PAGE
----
On analysis, these data showed a very different conclusion from that portrayed in the original paper.  Of course, there was a significant drop in catch within the survey area.  What a surprise!  This is to be expected and, in fact, is what is wanted as part of the mitigation measures. 

However, when the daily catch statistics for each sample distance in the 7 days before seismic activity are displayed, it can be seen that the before sample for each location, including the location within the area of seismic activity, is highly variable, heavily weighted by a couple of good days’ catch early in the 7-day period and show a downturn BEFORE commencement of seismic activity.

There is insufficient space in this article to show all the analyses but the most relevant one would be the plot for 1-3 nautical miles (1.85-5.55 km) from the seismic activity shown as Fig 2 below:

IG analysis
Fig 2 (Courtesy of Ingebret Gausland). Average catch per haul for each day at 1-3nm from the seismic activity. Red bars indicate days in which seismic activity occurred. (Trawling vessel was in port on 4 and 5 May).

Perhaps all that the original study shows is that fishing in the same area for many days leads to low catch rates.  I would suggest this is already known by the fishing industry.  Similarly, low catch rates in the same area as a seismic survey is something that would be expected due to the avoidance response by the fish and the mitigation effect of the seismic source.  The key issue that both the fishing industry and petroleum industry needed to understand is whether catch rates are affected outside the seismic survey area but this study did nothing to add to our scientific knowledge. This is because the lower catch rates could very well be due to the fishing frequency and not the seismic survey.  In addition, I understand that this was not a fish feeding area (all the fish stomachs were empty) or fish spawning area, implying that fish were in transit through the area. Also, fishing activity in the area had been heavy even before the study commenced on 1 May.  Thus, there could very well be other reasons for the downturn in catch before seismic activity commenced and for the daily variability of the catch.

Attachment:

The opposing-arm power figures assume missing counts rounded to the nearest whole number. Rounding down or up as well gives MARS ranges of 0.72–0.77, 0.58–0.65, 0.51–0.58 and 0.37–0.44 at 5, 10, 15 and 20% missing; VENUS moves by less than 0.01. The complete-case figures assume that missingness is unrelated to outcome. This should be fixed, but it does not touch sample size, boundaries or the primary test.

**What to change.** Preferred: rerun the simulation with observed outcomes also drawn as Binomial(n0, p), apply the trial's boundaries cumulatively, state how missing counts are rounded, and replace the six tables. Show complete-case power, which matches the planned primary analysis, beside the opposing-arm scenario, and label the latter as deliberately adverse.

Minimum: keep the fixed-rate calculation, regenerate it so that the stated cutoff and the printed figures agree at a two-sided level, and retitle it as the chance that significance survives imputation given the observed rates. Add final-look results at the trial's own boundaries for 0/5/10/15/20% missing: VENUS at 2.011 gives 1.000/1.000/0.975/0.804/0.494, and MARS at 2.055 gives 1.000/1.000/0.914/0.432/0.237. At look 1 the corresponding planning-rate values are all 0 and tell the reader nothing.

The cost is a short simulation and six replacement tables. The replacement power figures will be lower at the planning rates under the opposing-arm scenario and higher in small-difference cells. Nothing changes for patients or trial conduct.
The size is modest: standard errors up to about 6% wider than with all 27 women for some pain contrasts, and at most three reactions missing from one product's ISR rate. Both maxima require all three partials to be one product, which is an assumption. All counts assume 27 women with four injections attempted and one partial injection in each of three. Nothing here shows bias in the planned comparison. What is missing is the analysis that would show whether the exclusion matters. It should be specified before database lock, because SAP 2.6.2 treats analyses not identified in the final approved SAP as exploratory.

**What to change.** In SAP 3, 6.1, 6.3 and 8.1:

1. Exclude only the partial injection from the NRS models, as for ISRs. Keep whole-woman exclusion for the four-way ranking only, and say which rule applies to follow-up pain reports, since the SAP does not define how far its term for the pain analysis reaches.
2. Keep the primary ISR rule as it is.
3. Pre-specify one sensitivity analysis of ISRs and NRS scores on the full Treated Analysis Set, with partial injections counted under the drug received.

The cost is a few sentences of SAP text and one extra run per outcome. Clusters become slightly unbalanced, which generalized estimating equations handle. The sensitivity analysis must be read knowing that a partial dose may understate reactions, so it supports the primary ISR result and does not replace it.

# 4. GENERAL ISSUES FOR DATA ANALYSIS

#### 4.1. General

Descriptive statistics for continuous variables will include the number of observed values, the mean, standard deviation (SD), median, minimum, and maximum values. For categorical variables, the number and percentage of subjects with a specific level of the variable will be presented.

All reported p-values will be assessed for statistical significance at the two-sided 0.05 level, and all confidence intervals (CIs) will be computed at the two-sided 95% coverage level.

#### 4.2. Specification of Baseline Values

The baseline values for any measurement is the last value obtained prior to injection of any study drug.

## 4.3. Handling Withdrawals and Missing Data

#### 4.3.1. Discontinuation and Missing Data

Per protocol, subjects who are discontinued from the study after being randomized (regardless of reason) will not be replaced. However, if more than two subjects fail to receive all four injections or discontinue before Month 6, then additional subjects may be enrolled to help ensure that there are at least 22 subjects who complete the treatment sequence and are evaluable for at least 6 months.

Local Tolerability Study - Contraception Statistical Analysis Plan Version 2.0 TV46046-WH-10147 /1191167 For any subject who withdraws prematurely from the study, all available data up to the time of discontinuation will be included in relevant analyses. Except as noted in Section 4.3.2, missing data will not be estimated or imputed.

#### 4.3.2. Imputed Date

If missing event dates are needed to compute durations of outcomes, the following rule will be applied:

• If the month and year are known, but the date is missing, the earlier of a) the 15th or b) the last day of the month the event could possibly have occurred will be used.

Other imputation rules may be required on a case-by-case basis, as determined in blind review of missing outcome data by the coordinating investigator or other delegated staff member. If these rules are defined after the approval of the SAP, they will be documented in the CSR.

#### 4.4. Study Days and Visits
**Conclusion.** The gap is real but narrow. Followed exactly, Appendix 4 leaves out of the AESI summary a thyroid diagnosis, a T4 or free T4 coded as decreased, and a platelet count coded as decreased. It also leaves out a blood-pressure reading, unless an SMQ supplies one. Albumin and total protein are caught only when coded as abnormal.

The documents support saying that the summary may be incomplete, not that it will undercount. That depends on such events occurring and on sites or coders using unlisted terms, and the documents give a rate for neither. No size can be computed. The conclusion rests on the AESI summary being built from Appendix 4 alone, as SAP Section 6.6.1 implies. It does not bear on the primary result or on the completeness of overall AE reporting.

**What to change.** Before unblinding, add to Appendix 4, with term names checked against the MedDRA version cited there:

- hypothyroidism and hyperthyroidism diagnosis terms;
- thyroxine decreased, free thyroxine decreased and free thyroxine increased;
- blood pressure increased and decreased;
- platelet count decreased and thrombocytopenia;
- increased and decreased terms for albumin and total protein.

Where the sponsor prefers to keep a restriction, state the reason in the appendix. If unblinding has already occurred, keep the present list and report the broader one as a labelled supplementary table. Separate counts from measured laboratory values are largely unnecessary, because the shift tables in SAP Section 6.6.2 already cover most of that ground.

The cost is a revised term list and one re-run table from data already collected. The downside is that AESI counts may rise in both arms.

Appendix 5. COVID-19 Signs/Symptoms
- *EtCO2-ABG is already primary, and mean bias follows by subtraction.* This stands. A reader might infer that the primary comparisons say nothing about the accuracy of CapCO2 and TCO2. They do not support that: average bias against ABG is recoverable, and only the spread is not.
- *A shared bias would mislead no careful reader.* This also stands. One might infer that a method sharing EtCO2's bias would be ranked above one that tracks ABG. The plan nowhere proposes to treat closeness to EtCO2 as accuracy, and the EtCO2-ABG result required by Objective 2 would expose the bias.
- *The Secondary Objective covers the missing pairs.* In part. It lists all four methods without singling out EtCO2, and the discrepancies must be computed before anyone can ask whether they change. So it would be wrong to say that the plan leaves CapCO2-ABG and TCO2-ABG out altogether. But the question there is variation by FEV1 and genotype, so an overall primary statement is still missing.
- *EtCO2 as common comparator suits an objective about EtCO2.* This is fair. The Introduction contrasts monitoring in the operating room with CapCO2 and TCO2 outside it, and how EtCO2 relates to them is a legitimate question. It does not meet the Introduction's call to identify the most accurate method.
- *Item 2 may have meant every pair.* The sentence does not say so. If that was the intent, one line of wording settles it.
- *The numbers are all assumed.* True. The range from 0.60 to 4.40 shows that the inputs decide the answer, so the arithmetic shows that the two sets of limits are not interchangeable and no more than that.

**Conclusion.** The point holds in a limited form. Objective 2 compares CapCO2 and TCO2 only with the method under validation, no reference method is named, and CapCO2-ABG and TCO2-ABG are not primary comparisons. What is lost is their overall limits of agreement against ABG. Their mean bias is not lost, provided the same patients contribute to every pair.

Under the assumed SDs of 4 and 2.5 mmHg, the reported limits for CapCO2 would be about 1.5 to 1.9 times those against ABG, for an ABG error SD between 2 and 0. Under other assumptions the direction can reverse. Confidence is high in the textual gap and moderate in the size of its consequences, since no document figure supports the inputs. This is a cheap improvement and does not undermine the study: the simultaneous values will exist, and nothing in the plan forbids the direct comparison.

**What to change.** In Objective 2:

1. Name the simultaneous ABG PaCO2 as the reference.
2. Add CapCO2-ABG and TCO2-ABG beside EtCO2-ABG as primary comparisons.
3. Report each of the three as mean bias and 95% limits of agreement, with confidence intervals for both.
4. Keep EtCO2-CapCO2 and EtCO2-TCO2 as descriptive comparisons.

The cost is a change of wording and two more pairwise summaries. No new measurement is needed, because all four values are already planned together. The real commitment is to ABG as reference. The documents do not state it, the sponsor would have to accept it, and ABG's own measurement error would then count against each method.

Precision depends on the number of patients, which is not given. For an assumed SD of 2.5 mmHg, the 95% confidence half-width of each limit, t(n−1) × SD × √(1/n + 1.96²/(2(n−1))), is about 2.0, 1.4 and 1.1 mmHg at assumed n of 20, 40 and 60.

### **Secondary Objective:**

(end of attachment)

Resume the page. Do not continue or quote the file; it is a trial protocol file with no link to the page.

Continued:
The study is, of course, now over 20 years old and has been superceded by more recent studies (Slotte et al 2003, Ona et al 2007, Lokkeberg et al 2009 and Pena et al 2013), which, in most cases, have contradicted this work.  Unfortunately, many organisations (including researchers!) still cite this work as evidence of the impact of seismic surveys on catch rates in areas surrounding seismic surveys when clearly it is not.

To conclude, I would like to use the following quote by Geoffrey Harold Sherrington, a scientist who has been concerned about some of the pseudo-science used in the climate change debate: “Good science is simply work that can be replicated, work that has not been falsified, work that considers and quantifies all possible variables, work that advances the state of knowledge, work that is complete before release – not incomplete and calling for the Precautionary Principle.” 

I would suggest that an additional requirement of good science is that it explains and confirms the facts and observations we see everyday as part of the laws of nature.  For example, fish seen in close to proximity to operating seismic vessels (including predatory fish and sharks that bite the depth controllers on seismic streamers, as they look like fins), dolphins riding the bow wave of the seismic vessel and seismic trailing equipment and even humpback whales getting very close to seismic arrays.

The work of Engas et al and Aguilar de Soto et al do not meet the above criteria.